Gary, Jeremiah, and I went to the eye doctor's yesterday. Gary and I both needed new glasses. I generally only replace mine when I've either A)broken them beyond what tape or super glue can do or B) lost them and lost them "good" (like the pair I left on a tomato cage in the garden last year and never saw again. To this day I wonder if there is a raccoon somewhere modeling them for laughs). For once Gary was the one with the broken set, not me. Well, okay, the pair I've been wearing since last winter are second hand frames given to me last winter by a sympathetic staff member when something happened to the previous frames and our insurance wouldn't cover another set until after the first of the year. But the point is, I didn't break the second pair, I just needed better lenses. Gary's vision has improved in the last two years. Mine has gotten worse and I expect to be wearing tri-focals before I'm fifty.
Jeremiah, who is 21 now, wanted contacts and was paying for them and new glasses out of his own pocket--at least what the insurance doesn't cover, anyway. It was something special to see one's grown son pull out his check book and pay his own way. It was even more special to watch the young lady who was helping him learn how to put the contacts in flirt with him, smiling into his eyes, talking a mile a minute (she'd been polite enough to Gary and I, but nothing like that). Though she was clearly hopeful that he'd respond; he didn't. I imagine having one's parents around would cramp a guy's style. I know what she was drawn to--the young man has striking blue eyes and he has a smile that lights up the room. Though talkative at home and with close friends, he's otherwise quiet spoken and reserved like his Dad and possesses the same dry humor. But more than that, he is warm and kind this leaks out of him no matter how hard he tries to hide it these days.
My mother once commented in frustration that it seemed to her that her teenagers always saved the best of themselves for those outside the family, reserving their rudeness, self-centered behaviors, and thoughtlessness for the people who loved them most. For a fair amount of his adolescence we saw a lot of this in Jeremiah, and I confess that it often left me wondering how I'd raised such a materialistic selfish individual. Even his brothers shook their heads at the things he said and did and I'd sometimes see his dad staring after him, exhaling deeply.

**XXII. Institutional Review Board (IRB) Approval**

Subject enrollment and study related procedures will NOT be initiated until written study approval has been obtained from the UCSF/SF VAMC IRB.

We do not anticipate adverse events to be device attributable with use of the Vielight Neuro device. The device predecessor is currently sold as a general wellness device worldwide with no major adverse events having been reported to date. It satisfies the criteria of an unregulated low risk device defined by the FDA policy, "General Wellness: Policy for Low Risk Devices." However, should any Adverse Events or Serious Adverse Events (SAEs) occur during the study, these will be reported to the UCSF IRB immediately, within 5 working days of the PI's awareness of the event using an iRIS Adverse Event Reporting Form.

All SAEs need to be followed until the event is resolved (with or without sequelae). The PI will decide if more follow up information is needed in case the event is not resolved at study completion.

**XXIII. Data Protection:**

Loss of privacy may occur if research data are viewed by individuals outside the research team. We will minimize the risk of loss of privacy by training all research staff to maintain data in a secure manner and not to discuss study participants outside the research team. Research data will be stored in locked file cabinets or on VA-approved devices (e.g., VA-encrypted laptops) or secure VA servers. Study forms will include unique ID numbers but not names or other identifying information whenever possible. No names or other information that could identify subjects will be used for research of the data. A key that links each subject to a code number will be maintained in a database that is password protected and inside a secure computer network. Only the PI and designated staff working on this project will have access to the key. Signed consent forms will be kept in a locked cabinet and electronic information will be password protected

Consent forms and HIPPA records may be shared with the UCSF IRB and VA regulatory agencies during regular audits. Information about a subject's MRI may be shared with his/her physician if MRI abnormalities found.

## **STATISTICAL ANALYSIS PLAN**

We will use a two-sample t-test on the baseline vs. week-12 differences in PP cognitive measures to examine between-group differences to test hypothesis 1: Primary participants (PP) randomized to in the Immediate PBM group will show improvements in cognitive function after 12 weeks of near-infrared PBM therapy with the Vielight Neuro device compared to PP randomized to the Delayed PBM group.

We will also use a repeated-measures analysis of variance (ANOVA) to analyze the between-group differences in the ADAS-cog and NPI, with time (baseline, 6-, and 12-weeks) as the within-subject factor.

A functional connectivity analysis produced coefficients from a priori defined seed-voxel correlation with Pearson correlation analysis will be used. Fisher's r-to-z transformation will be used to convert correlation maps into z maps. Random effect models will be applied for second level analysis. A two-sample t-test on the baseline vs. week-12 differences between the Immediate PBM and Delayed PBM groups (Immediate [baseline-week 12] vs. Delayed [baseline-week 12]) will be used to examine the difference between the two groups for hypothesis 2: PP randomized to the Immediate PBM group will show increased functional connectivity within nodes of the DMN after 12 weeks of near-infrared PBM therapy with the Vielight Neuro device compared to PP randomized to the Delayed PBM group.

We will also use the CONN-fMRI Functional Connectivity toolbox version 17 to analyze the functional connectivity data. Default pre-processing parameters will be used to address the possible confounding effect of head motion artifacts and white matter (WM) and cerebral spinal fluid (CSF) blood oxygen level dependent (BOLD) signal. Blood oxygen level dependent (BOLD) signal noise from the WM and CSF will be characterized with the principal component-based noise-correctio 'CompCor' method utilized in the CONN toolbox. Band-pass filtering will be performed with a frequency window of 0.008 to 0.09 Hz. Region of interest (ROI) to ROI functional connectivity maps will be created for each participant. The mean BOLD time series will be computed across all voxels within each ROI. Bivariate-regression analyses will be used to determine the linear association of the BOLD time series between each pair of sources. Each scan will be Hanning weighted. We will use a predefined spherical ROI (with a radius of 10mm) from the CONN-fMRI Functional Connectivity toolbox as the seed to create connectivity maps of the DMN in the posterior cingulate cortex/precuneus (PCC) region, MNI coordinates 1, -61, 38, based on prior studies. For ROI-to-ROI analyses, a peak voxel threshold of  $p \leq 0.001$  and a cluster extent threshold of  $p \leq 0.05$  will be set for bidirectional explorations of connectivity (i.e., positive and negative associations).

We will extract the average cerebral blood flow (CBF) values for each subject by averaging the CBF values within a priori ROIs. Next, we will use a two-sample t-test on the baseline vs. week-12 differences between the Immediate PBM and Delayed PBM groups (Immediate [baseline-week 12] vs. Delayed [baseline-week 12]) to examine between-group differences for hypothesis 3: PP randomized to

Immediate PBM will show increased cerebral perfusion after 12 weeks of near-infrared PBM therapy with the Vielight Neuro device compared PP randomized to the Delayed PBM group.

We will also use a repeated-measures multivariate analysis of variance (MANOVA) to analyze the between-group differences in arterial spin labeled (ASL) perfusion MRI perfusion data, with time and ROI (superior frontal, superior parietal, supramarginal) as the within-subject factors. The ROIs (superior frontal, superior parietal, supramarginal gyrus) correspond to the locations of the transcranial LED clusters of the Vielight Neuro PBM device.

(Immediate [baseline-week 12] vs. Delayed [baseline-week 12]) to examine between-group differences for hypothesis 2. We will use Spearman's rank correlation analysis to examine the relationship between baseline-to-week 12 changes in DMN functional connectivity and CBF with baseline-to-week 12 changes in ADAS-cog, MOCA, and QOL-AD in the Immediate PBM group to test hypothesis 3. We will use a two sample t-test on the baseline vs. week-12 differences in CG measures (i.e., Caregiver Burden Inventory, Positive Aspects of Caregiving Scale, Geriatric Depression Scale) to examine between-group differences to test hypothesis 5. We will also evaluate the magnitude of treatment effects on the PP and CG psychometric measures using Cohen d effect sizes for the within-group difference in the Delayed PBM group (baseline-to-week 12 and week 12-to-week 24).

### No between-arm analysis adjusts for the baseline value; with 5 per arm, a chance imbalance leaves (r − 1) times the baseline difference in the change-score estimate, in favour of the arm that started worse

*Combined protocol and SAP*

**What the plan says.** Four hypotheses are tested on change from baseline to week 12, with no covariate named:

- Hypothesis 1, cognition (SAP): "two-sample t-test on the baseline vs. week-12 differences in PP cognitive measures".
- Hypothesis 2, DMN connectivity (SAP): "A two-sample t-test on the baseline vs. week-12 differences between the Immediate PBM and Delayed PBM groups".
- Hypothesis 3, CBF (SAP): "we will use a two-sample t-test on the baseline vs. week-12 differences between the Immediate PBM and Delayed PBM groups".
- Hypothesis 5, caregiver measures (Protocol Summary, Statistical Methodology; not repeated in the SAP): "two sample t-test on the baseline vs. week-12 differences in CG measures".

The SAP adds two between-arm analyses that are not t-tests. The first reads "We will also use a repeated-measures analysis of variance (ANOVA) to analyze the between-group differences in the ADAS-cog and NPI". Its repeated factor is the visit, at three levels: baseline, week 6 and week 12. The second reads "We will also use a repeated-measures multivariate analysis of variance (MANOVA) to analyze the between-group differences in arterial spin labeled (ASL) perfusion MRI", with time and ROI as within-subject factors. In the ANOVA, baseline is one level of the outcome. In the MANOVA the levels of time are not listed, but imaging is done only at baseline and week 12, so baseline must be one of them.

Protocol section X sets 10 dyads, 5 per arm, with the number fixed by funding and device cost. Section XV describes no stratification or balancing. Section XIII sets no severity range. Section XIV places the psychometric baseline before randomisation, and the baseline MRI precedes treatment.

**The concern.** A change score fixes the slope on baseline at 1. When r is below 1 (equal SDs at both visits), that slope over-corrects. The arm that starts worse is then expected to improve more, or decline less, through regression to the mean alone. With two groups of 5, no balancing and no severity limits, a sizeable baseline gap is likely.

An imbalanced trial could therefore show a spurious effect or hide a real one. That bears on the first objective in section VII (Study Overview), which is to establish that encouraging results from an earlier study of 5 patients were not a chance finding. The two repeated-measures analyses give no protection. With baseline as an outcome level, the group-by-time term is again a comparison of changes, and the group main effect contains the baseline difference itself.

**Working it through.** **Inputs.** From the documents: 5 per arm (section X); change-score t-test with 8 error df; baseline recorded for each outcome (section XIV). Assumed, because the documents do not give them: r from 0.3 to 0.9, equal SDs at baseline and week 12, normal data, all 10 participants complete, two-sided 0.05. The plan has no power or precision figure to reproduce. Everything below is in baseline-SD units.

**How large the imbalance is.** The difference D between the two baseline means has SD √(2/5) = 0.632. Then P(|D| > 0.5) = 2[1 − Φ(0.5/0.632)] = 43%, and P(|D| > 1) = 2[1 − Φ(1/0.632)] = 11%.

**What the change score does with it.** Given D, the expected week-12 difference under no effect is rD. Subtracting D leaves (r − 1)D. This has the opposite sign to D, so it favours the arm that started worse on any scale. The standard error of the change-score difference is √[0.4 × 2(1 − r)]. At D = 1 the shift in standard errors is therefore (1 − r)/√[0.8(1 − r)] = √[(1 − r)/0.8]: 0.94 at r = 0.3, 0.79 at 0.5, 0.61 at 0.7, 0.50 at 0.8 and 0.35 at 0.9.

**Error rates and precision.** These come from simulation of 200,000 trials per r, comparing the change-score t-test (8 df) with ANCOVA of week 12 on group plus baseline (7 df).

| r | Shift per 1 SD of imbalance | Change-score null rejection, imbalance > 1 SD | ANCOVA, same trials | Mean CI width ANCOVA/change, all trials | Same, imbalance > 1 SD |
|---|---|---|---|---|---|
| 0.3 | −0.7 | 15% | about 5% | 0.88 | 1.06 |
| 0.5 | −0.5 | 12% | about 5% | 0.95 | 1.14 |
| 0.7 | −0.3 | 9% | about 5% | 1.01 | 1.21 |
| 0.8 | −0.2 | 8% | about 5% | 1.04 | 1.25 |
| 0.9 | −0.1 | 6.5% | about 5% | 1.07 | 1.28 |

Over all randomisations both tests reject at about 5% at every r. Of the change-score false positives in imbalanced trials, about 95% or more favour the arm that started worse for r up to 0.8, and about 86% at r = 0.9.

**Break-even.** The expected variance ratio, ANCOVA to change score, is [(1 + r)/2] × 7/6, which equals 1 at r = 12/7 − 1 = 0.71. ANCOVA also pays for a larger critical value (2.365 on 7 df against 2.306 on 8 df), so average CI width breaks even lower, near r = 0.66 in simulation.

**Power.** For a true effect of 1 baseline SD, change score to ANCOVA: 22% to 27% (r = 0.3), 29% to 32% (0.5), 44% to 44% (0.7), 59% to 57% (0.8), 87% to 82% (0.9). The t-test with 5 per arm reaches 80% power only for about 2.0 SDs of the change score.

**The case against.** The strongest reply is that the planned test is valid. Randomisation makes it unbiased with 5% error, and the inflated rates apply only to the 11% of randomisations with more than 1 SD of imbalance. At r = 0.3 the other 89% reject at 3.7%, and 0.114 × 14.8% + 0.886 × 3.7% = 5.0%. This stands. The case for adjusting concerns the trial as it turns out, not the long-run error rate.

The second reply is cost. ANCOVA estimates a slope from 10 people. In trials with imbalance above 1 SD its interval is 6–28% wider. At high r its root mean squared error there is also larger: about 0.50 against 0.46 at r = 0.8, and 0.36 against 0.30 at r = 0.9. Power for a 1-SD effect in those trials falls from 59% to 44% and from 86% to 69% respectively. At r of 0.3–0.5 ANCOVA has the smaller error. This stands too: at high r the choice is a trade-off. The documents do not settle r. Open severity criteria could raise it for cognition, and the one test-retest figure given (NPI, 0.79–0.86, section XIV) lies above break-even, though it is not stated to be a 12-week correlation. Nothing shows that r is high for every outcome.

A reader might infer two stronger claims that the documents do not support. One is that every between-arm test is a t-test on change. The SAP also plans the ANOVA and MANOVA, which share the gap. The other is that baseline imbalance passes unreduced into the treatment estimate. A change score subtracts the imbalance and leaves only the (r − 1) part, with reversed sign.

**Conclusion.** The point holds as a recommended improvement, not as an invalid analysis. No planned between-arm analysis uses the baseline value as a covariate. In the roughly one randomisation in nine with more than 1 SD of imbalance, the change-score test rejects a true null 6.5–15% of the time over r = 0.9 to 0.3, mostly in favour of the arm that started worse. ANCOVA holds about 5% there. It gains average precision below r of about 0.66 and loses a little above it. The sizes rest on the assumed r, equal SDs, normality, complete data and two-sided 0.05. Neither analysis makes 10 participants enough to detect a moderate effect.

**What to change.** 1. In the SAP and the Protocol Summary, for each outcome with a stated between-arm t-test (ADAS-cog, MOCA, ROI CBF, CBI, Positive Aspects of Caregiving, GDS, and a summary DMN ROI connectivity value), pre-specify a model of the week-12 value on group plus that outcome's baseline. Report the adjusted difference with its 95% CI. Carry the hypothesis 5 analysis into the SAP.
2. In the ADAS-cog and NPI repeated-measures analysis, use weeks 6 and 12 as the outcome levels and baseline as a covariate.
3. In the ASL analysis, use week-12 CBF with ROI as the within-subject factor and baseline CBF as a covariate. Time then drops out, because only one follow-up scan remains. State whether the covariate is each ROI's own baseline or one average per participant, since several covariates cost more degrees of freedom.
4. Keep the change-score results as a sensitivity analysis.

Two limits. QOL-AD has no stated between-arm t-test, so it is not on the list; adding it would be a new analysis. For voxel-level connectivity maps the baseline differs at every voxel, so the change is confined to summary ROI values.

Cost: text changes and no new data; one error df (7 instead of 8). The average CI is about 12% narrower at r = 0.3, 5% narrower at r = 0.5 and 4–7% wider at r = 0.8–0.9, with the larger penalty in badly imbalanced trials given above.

But over the last year, he's morphed into this remarkably thoughtful, selfless individual and now we're all shaking our heads for a different reason. We can't quite believe the change. He made it his mission to help Daniel get on at the deli where they both now work, even driving him back and forth on his own days off. He remembers things like Mother's Day, and Father's Day, and birthdays. He is generous with his clothing (often scrutinizing his brothers "public attire" before I have a chance to do anything and telling them to get this or that shirt out of his closet) and his car (it gets better mileage than his Dad's car and he often presses him to take it instead). He is helping Daniel to "grow up" a little faster--sometimes being harsher with him than Gary and I are--but he gets results. Two weeks ago, my mother called me up in near tears to tell me that he'd spotted her in the store while he was working, stepped out from behind the counter and came over just to hug her. Jeremiah is not a hugger (his Dad didn't used to be either).
So I don't blame that young lady for wishing he'd flirt back and/or ask her out. There's a lot there to like. And I noticed that she did her best to arrange it so he'd have to come back to pick up more pairs of 30 day contacts rather than selling him a year's worth all at once. I also noticed that he didn't object to the extra trips.So maybe there's hope for her getting her wish yet. She obviously doesn't need glasses or contacts to see him clearly.